How many books did you read this year?
I thought I read a lot until I learned one of my friends reads three books a week. That makes me both jealous and exhausted. Me? I read a paltry 38—though it felt like I read more than that. Maybe I need to do something about my Bejeweled Blitz obsession and I could find more time.
So here it is—everything I read this year. If you want to see my faves, check out the Best Books of 2013. Just about everything was worth the read, so don't be afraid to give something from this list a whirl, too:
The Husband's Secret (Liane Moriarty): The last book I read this year and really, very good. It seems this year has had a "Coulda, Woulda, Shoulda" thread running through it, with books like "Life After Life" and "Forever, Interrupted" having plot lines that exist based on the decisions the characters make.
Let Me Off at the Top (Ron Burgundy): This would probably better as an audiobook, because words on paper from Ron Burgundy just don't sound the same when read by the voice in your head. Once I changed my inner channel to Ron, it got funnier. Especially thr rules on how to survive a prison riot. Comedy ... self-improvement ... you choose.
The Goldfinch (Donna Tartt): On my best books list for the year—exquisitely written, thought-provoking and just sad, readers can't help but wonder what tragedy is going to next befall Theo Decker.
Far from the Tree (Andrew Solomon): This book isn't made for a casual weekend read, but is most definitely readable. Andrew Solomon takes readers on a journey into the lives of people that don't fit the typical mold, and will have you questioning the very thought process by which you live with and love those around you. Maybe it's not about the fix—and more about the acceptance.
Forever, Interrupted (Taylor Jenkins Reid): More of a classic chick-lit read for a rainy weekend or waiting out your kid's soccer practice. The plot line has you wondering just how long love has to grow before it's considered legitimate by friends and family, and what the expiration date on grief is supposed to be.
The Reason I Jump (Naoki Higashida): A must read not just for autistic kids and parents of autistic kids, but for anyone—teachers, family and friends that struggle for understanding and acceptance. The book opens the doors into the world of an austistic and offers much-needed insight.
VJ: The Unplugged Adventures of MTV's First Wave (Alan Hunter, Mark Goodman, Nina Blackwood and Martha Quinn): An unabashed look at MTV's early years from the inside. A wild ride full of great soapy factoids. Great for 80s fans everywhere.
Help for the Haunted (John Searles): Loved it—similar to "The Death of Bees" below, a story about two young, orphaned sisters, trying to make sense of the death of their parents, and to make sure the right person pays the price for the crime that killed them. Sad and sppoky, Searles will have you wondering if we can communicate with the next plane.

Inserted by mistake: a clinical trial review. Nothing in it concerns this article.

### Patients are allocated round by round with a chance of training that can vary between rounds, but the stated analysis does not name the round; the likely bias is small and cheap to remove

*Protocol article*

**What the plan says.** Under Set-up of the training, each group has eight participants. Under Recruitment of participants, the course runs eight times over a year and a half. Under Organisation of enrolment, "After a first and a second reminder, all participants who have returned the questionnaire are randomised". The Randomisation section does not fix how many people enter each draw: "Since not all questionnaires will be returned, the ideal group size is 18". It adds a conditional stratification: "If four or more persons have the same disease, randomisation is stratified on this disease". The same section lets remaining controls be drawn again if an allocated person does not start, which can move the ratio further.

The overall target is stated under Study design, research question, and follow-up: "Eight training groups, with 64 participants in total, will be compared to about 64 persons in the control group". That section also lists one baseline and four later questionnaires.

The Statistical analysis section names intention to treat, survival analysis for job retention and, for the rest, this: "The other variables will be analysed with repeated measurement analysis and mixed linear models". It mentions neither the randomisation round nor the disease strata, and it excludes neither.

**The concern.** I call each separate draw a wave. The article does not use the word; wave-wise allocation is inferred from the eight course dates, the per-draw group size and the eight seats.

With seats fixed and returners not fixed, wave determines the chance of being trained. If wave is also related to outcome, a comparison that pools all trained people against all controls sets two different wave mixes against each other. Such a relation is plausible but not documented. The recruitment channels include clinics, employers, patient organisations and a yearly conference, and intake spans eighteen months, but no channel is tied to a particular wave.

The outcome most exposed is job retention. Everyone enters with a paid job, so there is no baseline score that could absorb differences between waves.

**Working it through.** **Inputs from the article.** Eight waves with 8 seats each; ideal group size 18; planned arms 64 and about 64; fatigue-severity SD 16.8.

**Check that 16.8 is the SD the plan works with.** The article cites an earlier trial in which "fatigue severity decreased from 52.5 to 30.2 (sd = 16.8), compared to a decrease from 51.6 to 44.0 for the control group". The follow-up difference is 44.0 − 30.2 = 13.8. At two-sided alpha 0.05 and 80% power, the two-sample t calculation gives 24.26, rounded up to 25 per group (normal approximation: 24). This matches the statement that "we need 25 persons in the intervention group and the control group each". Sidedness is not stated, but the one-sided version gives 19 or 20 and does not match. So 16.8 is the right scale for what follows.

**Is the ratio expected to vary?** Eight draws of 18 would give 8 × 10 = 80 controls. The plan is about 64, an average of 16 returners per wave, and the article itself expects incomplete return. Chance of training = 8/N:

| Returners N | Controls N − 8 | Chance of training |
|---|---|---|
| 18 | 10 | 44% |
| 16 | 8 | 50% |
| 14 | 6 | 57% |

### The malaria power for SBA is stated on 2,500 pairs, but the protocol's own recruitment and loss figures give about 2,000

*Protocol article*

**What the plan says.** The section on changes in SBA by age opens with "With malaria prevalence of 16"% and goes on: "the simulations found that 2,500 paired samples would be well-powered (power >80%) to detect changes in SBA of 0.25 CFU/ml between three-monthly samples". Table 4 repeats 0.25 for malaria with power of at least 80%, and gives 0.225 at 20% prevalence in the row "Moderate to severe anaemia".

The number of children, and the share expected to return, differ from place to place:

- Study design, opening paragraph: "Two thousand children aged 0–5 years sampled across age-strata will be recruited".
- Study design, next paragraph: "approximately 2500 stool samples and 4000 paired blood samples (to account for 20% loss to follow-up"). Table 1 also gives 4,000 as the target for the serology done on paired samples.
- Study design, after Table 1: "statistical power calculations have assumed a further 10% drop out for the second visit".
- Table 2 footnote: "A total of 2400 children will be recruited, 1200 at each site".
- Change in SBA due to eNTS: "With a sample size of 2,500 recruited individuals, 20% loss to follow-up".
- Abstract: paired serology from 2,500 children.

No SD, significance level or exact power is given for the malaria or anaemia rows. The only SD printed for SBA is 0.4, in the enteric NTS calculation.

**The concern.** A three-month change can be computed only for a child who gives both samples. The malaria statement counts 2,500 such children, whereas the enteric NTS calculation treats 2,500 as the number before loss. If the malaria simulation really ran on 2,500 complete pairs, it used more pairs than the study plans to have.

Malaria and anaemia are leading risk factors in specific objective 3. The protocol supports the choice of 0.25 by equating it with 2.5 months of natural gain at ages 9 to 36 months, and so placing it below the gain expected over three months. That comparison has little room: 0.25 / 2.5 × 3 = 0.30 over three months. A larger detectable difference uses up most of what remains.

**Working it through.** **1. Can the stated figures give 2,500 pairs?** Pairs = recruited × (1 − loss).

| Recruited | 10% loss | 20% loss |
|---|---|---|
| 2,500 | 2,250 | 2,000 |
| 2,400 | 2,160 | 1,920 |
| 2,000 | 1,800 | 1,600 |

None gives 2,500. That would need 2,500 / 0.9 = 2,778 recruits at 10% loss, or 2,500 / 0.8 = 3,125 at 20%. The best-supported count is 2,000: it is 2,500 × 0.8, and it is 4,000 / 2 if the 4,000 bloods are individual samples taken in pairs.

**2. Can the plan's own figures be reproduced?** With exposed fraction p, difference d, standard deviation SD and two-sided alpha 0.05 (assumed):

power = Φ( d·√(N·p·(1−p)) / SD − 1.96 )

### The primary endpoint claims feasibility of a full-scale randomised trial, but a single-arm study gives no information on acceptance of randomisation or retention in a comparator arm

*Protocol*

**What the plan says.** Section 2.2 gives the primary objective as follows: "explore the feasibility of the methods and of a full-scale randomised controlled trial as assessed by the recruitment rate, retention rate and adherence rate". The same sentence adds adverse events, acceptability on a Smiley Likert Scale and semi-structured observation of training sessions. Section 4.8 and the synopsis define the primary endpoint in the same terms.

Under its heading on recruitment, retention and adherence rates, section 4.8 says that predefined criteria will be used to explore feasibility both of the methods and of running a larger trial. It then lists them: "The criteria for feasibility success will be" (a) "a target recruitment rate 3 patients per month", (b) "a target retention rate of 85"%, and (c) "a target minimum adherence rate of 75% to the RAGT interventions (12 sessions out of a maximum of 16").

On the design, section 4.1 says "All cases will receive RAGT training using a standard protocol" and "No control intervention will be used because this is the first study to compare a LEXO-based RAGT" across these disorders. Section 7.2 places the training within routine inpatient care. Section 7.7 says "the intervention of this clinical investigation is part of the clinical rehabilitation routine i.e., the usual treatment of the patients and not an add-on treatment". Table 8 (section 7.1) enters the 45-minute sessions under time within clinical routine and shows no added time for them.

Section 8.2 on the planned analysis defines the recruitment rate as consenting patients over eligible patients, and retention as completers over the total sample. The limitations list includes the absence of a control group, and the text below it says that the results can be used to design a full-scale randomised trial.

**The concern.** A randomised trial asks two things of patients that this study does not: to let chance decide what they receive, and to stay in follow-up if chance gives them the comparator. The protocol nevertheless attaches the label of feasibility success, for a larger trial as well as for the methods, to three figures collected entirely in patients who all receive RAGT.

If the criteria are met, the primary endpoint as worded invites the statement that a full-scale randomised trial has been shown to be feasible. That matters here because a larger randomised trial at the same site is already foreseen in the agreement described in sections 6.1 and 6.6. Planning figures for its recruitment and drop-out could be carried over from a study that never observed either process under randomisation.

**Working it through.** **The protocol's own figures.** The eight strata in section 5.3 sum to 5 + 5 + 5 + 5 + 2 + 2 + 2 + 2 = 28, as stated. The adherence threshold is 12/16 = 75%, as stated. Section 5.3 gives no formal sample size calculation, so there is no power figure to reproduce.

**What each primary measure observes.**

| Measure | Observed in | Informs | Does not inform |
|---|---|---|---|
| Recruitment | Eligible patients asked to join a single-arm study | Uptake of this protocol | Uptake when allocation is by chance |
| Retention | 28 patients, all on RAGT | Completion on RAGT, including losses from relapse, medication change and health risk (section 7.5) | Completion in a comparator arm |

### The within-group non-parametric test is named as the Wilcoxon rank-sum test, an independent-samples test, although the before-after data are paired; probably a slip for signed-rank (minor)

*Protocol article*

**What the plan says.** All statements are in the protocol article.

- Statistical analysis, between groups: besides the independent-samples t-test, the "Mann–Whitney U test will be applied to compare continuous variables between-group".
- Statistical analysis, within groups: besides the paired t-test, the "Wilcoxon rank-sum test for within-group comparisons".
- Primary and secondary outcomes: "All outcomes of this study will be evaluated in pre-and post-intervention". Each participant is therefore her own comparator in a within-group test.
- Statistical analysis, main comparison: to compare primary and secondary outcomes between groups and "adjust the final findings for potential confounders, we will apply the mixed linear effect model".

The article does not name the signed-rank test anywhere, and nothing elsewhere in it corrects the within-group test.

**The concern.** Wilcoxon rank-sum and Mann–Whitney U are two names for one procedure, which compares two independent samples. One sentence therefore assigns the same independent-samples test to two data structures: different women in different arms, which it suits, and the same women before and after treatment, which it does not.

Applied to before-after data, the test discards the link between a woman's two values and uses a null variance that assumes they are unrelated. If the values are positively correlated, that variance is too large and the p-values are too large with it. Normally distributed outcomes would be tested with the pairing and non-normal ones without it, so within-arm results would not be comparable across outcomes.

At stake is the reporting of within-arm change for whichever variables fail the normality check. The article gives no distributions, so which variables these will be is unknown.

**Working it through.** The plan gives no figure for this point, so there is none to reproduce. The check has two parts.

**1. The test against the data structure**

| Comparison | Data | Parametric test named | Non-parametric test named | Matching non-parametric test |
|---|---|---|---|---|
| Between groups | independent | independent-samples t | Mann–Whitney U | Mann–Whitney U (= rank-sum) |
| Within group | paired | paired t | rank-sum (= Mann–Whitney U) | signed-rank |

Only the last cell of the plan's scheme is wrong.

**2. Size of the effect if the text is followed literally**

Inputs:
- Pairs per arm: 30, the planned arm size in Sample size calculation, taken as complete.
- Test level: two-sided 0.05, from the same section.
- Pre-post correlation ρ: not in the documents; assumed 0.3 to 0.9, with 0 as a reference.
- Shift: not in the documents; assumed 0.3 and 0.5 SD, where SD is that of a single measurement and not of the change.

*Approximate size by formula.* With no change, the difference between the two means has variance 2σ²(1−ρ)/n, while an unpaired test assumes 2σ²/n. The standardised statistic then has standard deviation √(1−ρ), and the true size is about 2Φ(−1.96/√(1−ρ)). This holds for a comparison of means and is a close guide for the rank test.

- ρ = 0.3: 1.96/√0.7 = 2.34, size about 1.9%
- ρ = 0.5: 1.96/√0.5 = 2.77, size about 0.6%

Everything I Need to Know I Learned from a Little Golden Book (Diane Muldrow): A lovely little ditty that is full of life lessons. Great gift book for a grad this June. (And something different from "Oh, The Places You'll Go!")
Nine Inches (Tom Perrotta): Another one of my besties and a terrific collection of short stories, mostly themed around family and redemption. Just yummy.
The Cuckoo's Calling (Robert Galbraith) My theory? That J.K. Rowling wrote this under a pseudonym just to give the middle finger to all the critics who panned "A Casual Vacancy" because they didn't think there was enough (any!) magic in it. Girl can write—and this time, it's a murder mystery. Don't miss it.
Masterminds and Wingmen (Rosalind Wiseman): Need to know how to talk to a boy? This is "Mean Girls" Wiseman's follow up to "Queen Bees and Wannabees" and offers fantastic insight into the boy's mind.
The Measures Between Us (Ethan Hauser): A quiet and haunting read about love and relationships in this tale of a emotionally disturbed young woman and the parents who want to help her.
The Ocean at the End of the Lane (Neil Gaiman): I said Neil Gaiman. Why aren't you already in the line at the library for this? Magical and romantic, this fantasy tinged with a little Sci-Fi is great for any age.
The Light in the Ruins (Chris Bohjalian): Set in the time period around WWII, a killer is loose and he or she has their sights set on one family in particular. Bohjalian knows how to turn up the heat and throw in plot twists that'll have you asking, "What the fudge?"
Life After Life (Kate Atkinson): Also set in and around the War, Kate Atkinson's meaty masterpiece takes a look at the concept of do-overs—making the right decisions at the right time so that you can get it right. But which decisions affect what? At times a little tedious but really a spectacle. Pick it up.
Finding Bliss (Dina Silver) I love Dina's books, not just because I am friends with her, but because they are what they are—fun diversions from reality for a few hours. Her third is all about a young woman finding love at a beach house when perhaps she should have been looking in her dorm room. Fun, fun, fun.
Everybody Has Everything (Katrina Onstad): Your husband wants a kid, You're not sure. Best friends are in a car accident. Daddy gone, Mommy clinging to life. And now? You have a kid. The interesting part is how much people care when faced with tragedy, and who crumbles under pressure.
The Love Song of Jonny Valentine (Teddy Wayne): This was pop sugar candy corn fun—kinda like reading a Tiger Beat all about Justin Beiber without having to actually admit you even know who Bieber is. Follow along as pre-teen heartthrob Valentine hits the road on tour. Hilarious.